For another story on hidden treasurers, check out the story of Chicago nanny Vivian Maier, whose 100,000-plus negatives photographed between 1950 and 1990 were discovered at an auction. The images are getting a lot of attention in the museum and photography community. Visit www.vivianmaier.blogspot.com.

— Chief Photographer Mike Yoder can be reached at 832-7141.

Comments

jackpot 3 years, 9 months ago

"Also in the collection is one of Sen. John F. Kennedy at a 1961 press conference in Independence, Mo., soon after being nominated Democratic candidate for president." Was this in 1960 as photo on left states or 1961 as the body of the story states?

riverdrifter 3 years, 9 months ago

Oops, posted in the wrong place. Anyway:

OK, I'll throw out a shot at the identity of the photographer: Robert Ellsworth.

http://www.nndb.com/people/219/000059...

Just a guess.

BigPrune 3 years, 9 months ago

I posted in the wrong place as well........ There was an old guy who lived in the now former rest home on 31st Street (on the curve) - now DCCCA that I met 25 years ago that told me all about his exploits of taking photographs of famous presidents - I specifically remember him mentioning Eisenhower. If my faded memory serves me right, he was a photographer in the service during WWII and started with Ike when he was Allied Commander. Wish I remembered his name, because I bet money it was the same guy. He also had photos published in Life Magazine.

I wonder if the JW ever did a feature story about him? The guy would be over 100 years old now, so I doubt it is Robert Ellsworth.

Actually it was in 1985 when I met the guy.

BigPrune 3 years, 9 months ago

Chicago also came to mind from my ancient conversation, so I googled and came up with Myron Davis. my memory isn't as good as I thought, but this guy sort of fits. He was 90 when he died.

from the obituary linked below:

"Mr. Davis, who lived in Kansas and Oklahoma for part of his childhood, had an immediate connection with the Kansas-bred Eisenhower. Because the two men got along so well, Mr. Davis was chosen to travel with Eisenhower when he was president to his hometown of Abilene for a Life feature."

http://articles.chicagotribune.com/2010-04-21/features/ct-met-0422-davis-obit-20100421_1_mr-davis-life-magazine-photographer-chicago-sun-times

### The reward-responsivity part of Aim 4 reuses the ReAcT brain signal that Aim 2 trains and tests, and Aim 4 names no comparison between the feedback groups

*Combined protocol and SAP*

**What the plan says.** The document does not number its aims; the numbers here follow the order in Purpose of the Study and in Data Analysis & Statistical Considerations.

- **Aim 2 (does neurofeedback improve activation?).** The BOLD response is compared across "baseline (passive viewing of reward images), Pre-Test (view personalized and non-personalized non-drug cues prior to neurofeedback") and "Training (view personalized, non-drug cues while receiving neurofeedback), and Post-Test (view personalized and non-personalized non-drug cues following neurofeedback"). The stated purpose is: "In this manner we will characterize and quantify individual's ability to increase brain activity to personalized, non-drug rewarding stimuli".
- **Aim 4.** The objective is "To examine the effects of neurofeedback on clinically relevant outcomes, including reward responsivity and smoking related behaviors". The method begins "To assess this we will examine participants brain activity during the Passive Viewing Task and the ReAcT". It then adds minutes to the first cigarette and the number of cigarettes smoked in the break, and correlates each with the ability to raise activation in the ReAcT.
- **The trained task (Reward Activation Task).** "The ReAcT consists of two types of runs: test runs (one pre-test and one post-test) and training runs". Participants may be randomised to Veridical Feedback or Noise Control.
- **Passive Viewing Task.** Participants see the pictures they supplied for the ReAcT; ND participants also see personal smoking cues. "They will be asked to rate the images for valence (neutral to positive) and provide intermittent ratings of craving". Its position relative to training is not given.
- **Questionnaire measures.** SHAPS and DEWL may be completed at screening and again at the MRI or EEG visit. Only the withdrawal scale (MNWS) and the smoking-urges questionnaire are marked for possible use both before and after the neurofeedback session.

TSCNicole 3 years, 9 months ago

Beautiful find, and more inspiration for us all to shop in thrift stores more often. Russo not only helped the community, he made an impact of historical proportions. Thrifting rocks!

m199551 3 years, 9 months ago

JFK was inaugurated in Jan 1961, so the press conference must have been in 1960.

BrentS 3 years, 9 months ago

A shot in the dark, but you might try contacting the Kansas City field office of the Secret Service. My grandfather was a Secret Service agent around this time period, and after he died the family discovered a large collection of presidential signatures and photographs that he'd stored. (None of this looks like his, though.) Depending on their assignment, an agent could have had a lot of access to presidents and candidates.

Jim Russo 3 years, 9 months ago

Thanks to everyone who took the time to respond with leads about the identity of the photographer. My best guess is that the photographer is the same balding man who appears in the family photo (see photo gallery accompanying the story); he's the one constant in the 11 slide magazines I found, and one picture of him is simply labeled "me." Some of the other slides indicate he served in the military: two slide magazines from 1957-58 document time in the Phillipines and Camp Hague, a US Marine Corps installation in Okinawa. Although he is dressed in civilian clothes in the slides, they are captioned "My mess section," "My cave building 542," etc. There are also pictures of soldiers in uniform that are captioned with their names ("J.O. Black"; "T/Sgt Martin, S/Sgt Zastrow + Smith"; "Lt. J.A. Western"; "T/Sgt. Michel"; "S/Sgt. Bradley"). These are intriguing clues, but my cursory searches have yet to yield any fruit.

The vacation photos are fun to see (probably not too many people put on suits and ties anymore to gawk at California's redwoods), but the vast majority are simply shots of landmarks and landscapes.

I am confident that sooner or later somebody will solve this mystery.

cozborn 3 years, 9 months ago

I actually have some slides that I found at a local thrift store, They include some vacation shots. I have dated most of them from the clothes and cars, but what really helped was the uso shows that this man photographed. I have a name and address, just would like to know KODACHROME? on your slides?